Many times, football players will joke around with one another regarding a mistake made on the field during a game — especially if it was in a win. A missed tackle, a blown coverage, a missed block. On film later, it might turn into a running joke.
That didn’t happen in the case of Duke Riley’s coverage lapse on a 30-yard completion by Eastern Michigan last Saturday. Fellow linebacker Deion Jones stayed away from Riley. Far away.
“He was hot about it,” said Jones, shaking his head.
Against a lowly team like Eastern Michigan, it was obvious coaches wanted to test their depth at the defensive line and linebacker spots. Riley and Donnie Alexander, at linebacker, and Sione Teuhema, at defensive end, played their most snaps, maybe, of their careers.
Teuhema had seven tackles, and coach Les Miles was impressed with the player. It was a different story at linebacker — a picture painted by the numbers and that 30-yard coverage bust.
These are stats through the first three quarters of the win over Eastern Michigan:
EMU with Kendell Beckwith/Deion Jones: 25 plays, 37 yards.
EMU without at least Beckwith or Jones on the field: 21 plays, 153 yards.
EMU vs. LSU when the Tigers had reserves at both DT spots (Frank Herron and Greg Gilmore), one DE spot (Teuhema mostly) and both LB spots: 10 plays, 99 yards.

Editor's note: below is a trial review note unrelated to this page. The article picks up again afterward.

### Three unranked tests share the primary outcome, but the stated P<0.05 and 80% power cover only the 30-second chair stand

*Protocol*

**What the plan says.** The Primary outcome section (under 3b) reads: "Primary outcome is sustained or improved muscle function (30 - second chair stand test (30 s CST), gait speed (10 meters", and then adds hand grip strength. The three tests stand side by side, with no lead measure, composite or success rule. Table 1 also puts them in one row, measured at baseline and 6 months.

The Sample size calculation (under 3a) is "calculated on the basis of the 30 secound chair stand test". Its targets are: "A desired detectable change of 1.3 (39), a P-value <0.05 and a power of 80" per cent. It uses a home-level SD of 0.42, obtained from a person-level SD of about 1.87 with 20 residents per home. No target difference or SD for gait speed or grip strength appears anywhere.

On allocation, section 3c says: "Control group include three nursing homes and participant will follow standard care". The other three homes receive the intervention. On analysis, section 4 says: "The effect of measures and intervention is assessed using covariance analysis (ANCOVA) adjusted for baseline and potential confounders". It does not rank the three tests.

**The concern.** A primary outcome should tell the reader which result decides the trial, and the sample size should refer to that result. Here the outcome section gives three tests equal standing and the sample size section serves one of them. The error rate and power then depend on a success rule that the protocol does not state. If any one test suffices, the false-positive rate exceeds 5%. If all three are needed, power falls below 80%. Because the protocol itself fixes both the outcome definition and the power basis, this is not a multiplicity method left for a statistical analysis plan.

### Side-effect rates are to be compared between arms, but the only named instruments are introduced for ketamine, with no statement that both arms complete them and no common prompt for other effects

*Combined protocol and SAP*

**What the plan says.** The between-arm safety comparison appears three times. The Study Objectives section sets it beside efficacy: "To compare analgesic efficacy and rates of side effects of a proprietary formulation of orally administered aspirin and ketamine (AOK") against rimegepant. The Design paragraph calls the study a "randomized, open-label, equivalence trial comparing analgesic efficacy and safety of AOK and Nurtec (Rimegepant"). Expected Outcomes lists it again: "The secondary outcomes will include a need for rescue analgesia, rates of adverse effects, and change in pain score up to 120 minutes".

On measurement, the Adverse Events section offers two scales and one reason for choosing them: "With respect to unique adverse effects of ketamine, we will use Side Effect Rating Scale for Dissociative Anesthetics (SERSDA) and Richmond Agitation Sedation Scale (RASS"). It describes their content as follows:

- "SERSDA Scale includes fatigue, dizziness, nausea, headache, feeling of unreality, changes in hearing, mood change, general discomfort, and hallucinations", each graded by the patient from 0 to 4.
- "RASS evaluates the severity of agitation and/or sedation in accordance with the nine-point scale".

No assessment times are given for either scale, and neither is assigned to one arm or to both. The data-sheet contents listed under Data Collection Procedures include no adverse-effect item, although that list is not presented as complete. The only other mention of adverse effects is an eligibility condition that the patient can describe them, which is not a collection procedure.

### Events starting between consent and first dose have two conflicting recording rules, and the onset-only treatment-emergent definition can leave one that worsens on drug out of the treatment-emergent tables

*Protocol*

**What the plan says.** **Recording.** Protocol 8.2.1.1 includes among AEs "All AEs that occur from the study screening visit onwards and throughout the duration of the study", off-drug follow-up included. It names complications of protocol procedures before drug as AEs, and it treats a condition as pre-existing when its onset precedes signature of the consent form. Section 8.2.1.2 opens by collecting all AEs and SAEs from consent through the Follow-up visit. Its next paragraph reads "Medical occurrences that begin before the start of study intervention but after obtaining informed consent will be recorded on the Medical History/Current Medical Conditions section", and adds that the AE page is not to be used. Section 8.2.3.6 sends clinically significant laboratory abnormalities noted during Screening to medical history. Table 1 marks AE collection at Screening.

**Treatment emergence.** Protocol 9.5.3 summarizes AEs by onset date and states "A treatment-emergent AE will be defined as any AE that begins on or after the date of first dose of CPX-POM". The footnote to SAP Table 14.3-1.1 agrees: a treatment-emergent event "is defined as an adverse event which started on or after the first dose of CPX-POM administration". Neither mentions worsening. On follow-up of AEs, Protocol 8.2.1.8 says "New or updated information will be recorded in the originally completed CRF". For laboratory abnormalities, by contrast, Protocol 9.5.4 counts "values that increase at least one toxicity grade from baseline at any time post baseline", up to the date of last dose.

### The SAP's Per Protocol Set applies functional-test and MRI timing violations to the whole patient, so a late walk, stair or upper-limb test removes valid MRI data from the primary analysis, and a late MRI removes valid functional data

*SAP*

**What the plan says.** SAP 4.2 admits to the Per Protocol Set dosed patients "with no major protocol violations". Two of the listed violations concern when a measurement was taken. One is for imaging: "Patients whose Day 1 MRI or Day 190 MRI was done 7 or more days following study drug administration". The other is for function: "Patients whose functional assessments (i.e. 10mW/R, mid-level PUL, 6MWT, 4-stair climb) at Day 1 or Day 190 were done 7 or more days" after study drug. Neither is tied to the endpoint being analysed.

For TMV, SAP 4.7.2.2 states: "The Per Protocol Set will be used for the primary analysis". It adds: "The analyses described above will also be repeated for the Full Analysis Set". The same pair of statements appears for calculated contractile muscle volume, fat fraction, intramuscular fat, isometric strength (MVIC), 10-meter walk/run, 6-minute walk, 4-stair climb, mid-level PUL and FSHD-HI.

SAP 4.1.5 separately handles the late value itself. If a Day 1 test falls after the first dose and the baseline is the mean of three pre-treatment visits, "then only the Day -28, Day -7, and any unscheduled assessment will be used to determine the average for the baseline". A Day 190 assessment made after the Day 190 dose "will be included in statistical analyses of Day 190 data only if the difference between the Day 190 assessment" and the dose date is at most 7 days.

1. Finish strong
LSU is one of the nation’s best first-quarter teams, outscoring the opposition 49-0. But the Tigers are only outscoring their foes 95-86 the rest of the way, outscored 20-16 in the second quarter and 34-31 in the fourth. The Tigers need to learn the knack of dusting off their opponents once they’re down. South Carolina is a good test subject.
2. Par avion
That’s French for “by airmail.” It should be embossed on the cover of the Tigers’ playbook. LSU’s passing game is a three-alarm fire. The Tigers will always be a run-first team, but the air attack has to show signs of life after the EMU game (4-of-15, 80 yards). We’ll see if Les Miles makes good on his vow to shake up the receiver corps.
3. Kick it up a notch
Other than Tre White’s punt return TD at Syracuse and Trent Domingue’s FG kicking, LSU’s special teams have been just “teams.” Punter Jamie Keehn has been inconsistent and kickoff coverage spotty, though that was partly poor kickoff work by Domingue. LSU needs to draw a line in the sand on returns and not let South Carolina cross it.
4. Carolina Pharoh
Gamecocks WR Pharoh Cooper is a true triple-crown threat. He can catch (top 10 in SEC receiving stats), run (12 carries, 81 yards) and even throw (1-of-3, minus-6 yards). He may do all three against LSU, a player who can inflict damage if the Tigers let South Carolina hang around. Shutting him down will all but shut out USC’s upset hopes.